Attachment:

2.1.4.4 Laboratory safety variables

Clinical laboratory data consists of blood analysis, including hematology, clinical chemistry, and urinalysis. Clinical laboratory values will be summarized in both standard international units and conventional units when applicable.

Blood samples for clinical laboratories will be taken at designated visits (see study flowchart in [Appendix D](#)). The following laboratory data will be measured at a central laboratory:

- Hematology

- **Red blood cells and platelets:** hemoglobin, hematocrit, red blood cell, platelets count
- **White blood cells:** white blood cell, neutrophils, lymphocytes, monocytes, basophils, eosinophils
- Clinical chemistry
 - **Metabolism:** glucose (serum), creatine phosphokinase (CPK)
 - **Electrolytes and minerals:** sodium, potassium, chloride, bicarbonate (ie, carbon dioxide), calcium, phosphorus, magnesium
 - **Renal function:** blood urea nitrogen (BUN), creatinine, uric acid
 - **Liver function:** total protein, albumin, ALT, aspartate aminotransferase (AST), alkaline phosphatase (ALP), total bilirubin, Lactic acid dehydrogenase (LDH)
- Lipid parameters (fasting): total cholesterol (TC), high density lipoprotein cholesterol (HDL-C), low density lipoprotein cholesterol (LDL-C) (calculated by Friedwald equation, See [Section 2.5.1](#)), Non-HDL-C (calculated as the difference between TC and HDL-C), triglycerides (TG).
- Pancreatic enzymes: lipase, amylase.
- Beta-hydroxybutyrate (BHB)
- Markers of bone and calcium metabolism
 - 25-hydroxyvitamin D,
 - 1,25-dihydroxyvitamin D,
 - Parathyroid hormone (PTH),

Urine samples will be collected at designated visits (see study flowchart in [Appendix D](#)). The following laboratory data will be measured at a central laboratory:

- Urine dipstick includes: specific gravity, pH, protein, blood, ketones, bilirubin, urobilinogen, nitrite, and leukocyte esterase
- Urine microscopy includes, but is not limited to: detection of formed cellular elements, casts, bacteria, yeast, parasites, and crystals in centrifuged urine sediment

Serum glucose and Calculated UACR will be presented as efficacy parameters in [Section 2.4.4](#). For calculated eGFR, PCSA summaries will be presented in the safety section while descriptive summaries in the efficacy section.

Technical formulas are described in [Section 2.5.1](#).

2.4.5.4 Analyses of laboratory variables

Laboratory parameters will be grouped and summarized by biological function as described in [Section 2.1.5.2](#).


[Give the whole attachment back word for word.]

2.1.4.4 Laboratory safety variables

Clinical laboratory data consists of blood analysis, including hematology, clinical chemistry, and urinalysis. Clinical laboratory values will be summarized in both standard international units and conventional units when applicable.

Blood samples for clinical laboratories will be taken at designated visits (see study flowchart in [Appendix D](#)). The following laboratory data will be measured at a central laboratory:

- Hematology

- **Red blood cells and platelets:** hemoglobin, hematocrit, red blood cell, platelets count
- **White blood cells:** white blood cell, neutrophils, lymphocytes, monocytes, basophils, eosinophils
- Clinical chemistry
 - **Metabolism:** glucose (serum), creatine phosphokinase (CPK)
 - **Electrolytes and minerals:** sodium, potassium, chloride, bicarbonate (ie, carbon dioxide), calcium, phosphorus, magnesium
 - **Renal function:** blood urea nitrogen (BUN), creatinine, uric acid
 - **Liver function:** total protein, albumin, ALT, aspartate aminotransferase (AST), alkaline phosphatase (ALP), total bilirubin, Lactic acid dehydrogenase (LDH)
- Lipid parameters (fasting): total cholesterol (TC), high density lipoprotein cholesterol (HDL-C), low density lipoprotein cholesterol (LDL-C) (calculated by Friedwald equation, See [Section 2.5.1](#)), Non-HDL-C (calculated as the difference between TC and HDL-C), triglycerides (TG).
- Pancreatic enzymes: lipase, amylase.
- Beta-hydroxybutyrate (BHB)
- Markers of bone and calcium metabolism
 - 25-hydroxyvitamin D,
 - 1,25-dihydroxyvitamin D,
 - Parathyroid hormone (PTH),

Urine samples will be collected at designated visits (see study flowchart in [Appendix D](#)). The following laboratory data will be measured at a central laboratory:

- Urine dipstick includes: specific gravity, pH, protein, blood, ketones, bilirubin, urobilinogen, nitrite, and leukocyte esterase
- Urine microscopy includes, but is not limited to: detection of formed cellular elements, casts, bacteria, yeast, parasites, and crystals in centrifuged urine sediment

Serum glucose and Calculated UACR will be presented as efficacy parameters in [Section 2.4.4](#). For calculated eGFR, PCSA summaries will be presented in the safety section while descriptive summaries in the efficacy section.

Technical formulas are described in [Section 2.5.1](#).

2.4.5.4 Analyses of laboratory variables

Laboratory parameters will be grouped and summarized by biological function as described in [Section 2.1.5.2](#).